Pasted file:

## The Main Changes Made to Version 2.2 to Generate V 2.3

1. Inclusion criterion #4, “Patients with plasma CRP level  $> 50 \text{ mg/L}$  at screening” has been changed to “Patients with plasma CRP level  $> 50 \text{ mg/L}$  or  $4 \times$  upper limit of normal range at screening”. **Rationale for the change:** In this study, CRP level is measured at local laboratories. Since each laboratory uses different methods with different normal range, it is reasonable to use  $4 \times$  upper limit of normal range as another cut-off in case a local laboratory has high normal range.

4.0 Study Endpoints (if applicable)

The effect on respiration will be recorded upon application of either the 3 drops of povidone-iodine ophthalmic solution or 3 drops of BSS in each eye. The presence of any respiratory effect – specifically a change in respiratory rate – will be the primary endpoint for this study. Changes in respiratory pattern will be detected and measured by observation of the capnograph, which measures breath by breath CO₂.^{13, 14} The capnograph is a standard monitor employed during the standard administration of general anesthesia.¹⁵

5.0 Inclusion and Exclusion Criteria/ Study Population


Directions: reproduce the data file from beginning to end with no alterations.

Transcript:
## The Main Changes Made to Version 2.2 to Generate V 2.3

1. Inclusion criterion #4, “Patients with plasma CRP level  $> 50 \text{ mg/L}$  at screening” has been changed to “Patients with plasma CRP level  $> 50 \text{ mg/L}$  or  $4 \times$  upper limit of normal range at screening”. **Rationale for the change:** In this study, CRP level is measured at local laboratories. Since each laboratory uses different methods with different normal range, it is reasonable to use  $4 \times$  upper limit of normal range as another cut-off in case a local laboratory has high normal range.

4.0 Study Endpoints (if applicable)

The effect on respiration will be recorded upon application of either the 3 drops of povidone-iodine ophthalmic solution or 3 drops of BSS in each eye. The presence of any respiratory effect – specifically a change in respiratory rate – will be the primary endpoint for this study. Changes in respiratory pattern will be detected and measured by observation of the capnograph, which measures breath by breath CO₂.^{13, 14} The capnograph is a standard monitor employed during the standard administration of general anesthesia.¹⁵

5.0 Inclusion and Exclusion Criteria/ Study Population